And if you want to see them, you'll have to visit the Golf Museum at Wiederkehr Village. In Your Host's estimation, this is one of the top five collections in the state, probably THE top collection if you take into account that the items were collected with an eye toward presenting a thorough representation of the subject matter. Hurry on down, though, because Dusty Helbling's lease runs out in October of '97, and he hints that he might be taking his collection to greener fairways.
That's Dusty in the photo top left, and if he doesn't know 'bout everybody and 'bout everything 'bout the game of golf, then he's got me snookered. He tells me he was once on the pro rodeo circuit until he broke his back in California. Medical professionals advised him to take it easy, so he became a professional race car driver. Throughout, he always maintained a love of the game of golf, which he has played since he was three years old. He got that early start because his dad was the pro at Rolling Knoll Country Club in Fort Smith. He got his first hole-in-one at age five, and caddies would win bets with newcomers based on his ability to hit the ball without looking at it.
Dusty has well over a thousand items in his golf collection, which has followed PGA Tournaments and Pro-Celebrety events for many years. That kind of touring takes a toll, though, just like a rock-and-roll road show; and in April of '96 he rented this building at Wiederkehr Village and made it the permanent home of his mightily impressive collection.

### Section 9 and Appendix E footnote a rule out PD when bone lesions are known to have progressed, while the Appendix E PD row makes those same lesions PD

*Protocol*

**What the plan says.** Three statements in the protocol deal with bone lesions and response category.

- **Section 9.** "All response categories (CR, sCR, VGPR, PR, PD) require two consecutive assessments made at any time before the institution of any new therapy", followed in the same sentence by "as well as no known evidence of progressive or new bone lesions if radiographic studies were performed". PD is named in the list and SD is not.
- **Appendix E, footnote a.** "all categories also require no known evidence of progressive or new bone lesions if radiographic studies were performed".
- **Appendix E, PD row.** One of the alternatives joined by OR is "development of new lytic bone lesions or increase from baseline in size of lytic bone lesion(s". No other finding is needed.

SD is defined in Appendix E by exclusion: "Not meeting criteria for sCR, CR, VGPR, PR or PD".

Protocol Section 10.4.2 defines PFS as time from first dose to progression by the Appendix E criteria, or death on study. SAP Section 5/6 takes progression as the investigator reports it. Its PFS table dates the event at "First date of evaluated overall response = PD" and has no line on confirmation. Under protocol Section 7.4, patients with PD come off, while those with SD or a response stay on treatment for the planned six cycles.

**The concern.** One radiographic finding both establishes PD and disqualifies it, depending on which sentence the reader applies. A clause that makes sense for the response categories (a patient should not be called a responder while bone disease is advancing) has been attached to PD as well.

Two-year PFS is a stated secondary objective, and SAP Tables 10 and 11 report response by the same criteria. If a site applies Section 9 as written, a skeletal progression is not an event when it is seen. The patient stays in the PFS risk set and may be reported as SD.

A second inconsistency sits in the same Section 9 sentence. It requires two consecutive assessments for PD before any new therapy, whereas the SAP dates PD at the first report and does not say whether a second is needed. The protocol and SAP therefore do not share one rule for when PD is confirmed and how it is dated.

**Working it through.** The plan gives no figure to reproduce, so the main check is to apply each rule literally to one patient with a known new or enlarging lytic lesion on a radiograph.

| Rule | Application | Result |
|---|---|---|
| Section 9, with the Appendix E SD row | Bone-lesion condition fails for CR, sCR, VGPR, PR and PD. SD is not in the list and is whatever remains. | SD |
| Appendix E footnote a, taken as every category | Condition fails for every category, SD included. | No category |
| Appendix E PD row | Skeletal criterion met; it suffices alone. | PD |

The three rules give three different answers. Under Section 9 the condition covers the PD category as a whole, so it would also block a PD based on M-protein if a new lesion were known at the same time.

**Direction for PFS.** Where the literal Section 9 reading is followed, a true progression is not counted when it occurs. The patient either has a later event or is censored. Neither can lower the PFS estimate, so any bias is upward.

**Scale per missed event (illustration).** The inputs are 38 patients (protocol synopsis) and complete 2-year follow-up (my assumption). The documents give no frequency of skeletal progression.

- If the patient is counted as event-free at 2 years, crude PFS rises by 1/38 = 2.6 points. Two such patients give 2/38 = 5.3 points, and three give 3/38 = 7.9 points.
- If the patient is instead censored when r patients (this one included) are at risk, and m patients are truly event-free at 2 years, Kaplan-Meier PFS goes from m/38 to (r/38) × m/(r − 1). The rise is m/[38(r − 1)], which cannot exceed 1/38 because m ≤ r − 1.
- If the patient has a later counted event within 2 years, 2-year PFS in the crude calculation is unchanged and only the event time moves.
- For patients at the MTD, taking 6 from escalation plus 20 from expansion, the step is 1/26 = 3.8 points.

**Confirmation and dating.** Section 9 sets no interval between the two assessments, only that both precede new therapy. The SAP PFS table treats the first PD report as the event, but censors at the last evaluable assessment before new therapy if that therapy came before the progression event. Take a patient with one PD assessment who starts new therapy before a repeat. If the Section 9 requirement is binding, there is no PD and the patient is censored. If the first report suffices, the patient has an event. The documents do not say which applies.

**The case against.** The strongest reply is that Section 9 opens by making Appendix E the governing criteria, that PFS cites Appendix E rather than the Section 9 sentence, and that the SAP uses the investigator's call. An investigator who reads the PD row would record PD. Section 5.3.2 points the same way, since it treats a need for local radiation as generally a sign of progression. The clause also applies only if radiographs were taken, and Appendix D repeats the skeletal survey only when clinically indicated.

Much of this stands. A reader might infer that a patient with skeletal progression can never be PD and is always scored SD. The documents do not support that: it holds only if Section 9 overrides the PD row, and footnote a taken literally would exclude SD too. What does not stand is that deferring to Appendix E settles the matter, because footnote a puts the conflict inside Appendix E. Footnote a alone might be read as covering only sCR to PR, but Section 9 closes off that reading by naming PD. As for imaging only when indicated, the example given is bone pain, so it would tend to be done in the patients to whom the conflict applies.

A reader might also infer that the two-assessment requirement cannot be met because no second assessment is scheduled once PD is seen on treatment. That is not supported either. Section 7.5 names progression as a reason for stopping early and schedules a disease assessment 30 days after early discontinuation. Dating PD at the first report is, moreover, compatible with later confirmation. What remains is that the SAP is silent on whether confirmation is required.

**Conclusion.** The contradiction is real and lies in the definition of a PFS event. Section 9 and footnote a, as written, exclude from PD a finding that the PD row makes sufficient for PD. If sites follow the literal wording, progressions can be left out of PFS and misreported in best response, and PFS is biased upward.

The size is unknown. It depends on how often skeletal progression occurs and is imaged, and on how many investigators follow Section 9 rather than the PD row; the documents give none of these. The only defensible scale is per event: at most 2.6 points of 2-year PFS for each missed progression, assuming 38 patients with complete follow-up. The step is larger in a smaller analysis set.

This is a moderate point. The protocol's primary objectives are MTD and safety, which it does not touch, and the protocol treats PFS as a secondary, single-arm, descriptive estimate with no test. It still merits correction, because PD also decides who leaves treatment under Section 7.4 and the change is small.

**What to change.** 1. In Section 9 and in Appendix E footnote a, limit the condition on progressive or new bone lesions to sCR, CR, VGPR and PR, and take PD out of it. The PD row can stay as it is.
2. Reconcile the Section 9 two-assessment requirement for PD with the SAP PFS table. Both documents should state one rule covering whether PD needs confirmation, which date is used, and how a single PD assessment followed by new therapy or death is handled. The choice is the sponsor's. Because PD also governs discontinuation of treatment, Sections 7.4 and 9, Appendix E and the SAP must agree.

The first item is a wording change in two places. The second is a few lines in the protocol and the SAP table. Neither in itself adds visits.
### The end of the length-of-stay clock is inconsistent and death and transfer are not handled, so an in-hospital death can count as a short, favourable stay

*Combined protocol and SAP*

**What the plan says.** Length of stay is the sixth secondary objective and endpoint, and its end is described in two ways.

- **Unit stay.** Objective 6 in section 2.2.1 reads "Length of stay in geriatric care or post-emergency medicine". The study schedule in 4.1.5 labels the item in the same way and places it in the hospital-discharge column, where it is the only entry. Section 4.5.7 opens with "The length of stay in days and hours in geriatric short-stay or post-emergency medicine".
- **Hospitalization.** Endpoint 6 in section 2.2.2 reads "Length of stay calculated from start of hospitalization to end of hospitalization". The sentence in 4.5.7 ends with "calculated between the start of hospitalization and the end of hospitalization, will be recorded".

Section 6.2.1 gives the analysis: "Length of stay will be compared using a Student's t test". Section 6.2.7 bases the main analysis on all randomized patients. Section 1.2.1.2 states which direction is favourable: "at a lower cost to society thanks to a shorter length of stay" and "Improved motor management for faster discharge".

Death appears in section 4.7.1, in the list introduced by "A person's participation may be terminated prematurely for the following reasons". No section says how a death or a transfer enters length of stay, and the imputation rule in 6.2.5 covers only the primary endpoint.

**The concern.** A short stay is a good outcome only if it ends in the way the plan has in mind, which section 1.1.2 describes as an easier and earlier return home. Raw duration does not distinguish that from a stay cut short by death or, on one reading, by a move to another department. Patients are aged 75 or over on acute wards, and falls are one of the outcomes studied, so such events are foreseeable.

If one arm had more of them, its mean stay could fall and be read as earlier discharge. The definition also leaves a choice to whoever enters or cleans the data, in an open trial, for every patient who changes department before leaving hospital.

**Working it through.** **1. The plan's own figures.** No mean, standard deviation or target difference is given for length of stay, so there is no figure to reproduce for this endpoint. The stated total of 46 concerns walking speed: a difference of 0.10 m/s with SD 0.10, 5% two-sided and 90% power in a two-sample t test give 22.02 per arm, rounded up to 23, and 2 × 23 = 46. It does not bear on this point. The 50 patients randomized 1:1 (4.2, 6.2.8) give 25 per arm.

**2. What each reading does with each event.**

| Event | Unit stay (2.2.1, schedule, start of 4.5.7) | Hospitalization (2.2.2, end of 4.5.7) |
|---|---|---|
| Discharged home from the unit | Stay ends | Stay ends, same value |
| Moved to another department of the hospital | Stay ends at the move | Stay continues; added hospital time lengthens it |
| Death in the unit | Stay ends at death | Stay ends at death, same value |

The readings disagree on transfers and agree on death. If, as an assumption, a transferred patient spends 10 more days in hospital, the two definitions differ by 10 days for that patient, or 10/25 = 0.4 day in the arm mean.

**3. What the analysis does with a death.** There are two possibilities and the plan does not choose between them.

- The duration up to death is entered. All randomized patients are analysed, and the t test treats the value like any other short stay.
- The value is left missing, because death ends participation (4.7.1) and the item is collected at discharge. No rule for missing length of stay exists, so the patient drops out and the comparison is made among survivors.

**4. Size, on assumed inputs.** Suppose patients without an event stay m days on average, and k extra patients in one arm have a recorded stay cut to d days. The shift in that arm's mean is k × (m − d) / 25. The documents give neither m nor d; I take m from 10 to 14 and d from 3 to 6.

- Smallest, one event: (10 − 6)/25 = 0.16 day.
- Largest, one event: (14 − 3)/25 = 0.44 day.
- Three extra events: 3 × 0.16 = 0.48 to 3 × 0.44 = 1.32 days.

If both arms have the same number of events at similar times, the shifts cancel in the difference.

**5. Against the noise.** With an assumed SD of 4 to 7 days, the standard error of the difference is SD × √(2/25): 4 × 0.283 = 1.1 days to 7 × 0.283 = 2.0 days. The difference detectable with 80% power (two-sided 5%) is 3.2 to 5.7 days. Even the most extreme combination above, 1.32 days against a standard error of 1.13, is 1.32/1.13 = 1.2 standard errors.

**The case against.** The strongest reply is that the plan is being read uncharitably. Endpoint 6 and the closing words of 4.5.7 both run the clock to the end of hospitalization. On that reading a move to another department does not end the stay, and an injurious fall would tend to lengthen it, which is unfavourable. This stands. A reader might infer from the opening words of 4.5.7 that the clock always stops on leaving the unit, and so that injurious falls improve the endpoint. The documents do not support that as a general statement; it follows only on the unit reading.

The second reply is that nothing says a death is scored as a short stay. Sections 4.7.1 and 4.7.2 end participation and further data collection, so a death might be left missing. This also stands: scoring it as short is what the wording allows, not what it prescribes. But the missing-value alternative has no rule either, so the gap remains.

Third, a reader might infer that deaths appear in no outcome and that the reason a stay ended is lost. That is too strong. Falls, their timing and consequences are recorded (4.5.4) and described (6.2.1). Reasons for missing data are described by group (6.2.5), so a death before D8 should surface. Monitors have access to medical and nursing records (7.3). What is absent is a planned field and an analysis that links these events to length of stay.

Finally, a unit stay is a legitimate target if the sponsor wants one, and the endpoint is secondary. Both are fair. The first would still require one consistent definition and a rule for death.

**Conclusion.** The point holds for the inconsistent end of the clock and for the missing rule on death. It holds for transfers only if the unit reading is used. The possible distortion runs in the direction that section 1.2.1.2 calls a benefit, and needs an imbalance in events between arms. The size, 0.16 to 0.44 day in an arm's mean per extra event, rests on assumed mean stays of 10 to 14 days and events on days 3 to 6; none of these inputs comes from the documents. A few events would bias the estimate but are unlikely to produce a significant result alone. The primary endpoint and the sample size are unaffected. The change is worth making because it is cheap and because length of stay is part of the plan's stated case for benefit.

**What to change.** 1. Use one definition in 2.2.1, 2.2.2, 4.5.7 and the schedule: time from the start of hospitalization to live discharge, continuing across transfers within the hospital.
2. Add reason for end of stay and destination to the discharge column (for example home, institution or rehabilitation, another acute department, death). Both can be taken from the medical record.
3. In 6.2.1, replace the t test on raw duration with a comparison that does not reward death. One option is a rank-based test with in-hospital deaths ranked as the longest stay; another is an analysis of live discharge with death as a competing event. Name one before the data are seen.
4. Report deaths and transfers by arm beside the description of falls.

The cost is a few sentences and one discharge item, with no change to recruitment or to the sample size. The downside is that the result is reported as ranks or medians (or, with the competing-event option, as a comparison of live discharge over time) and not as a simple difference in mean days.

Okay, so what's in the building? First, there're clubs, clubs and more clubs. Inventive clubs. Illegal clubs. Ladies' clubs. Children's clubs. Modern "high tech computer-designed ergonomically sculpted" clubs which are actually rip-offs of antique designs. He has a ventilated club designed for hitting out of shallow water, a club with a sharpened leading edge for hitting out of tall grass, a club with a stumpy little head for hitting out of wagon ruts (that was a common hazard when courses were typically on public land).
He's also got balls. He has balls with pimples rather than dimples. He has a wooden ball that was used during WWII when rubber was in short supply. A point on the wooden ball was marked so that it could be oriented so as not to fracture when hit. He's got a ball made of leather and stuffed with feathers. He's got just about every dimple variation imaginable.
He's got tees. Wooden tees, weighted rubber mat tees, plastic tees, double tees, celluloid tees, historical tees and hysterical tees. He has tee molds, too. In the olden days, at the tee box you would find a bucket of sand and a bucket of water. A golfer would mix a bit of sand with a bit of water and form a little pedestal to prop up the ball while teeing off.
Much much more. Interesting for the non-golfer and for the enthusiast. Go and see. You get a lot for the price of admission.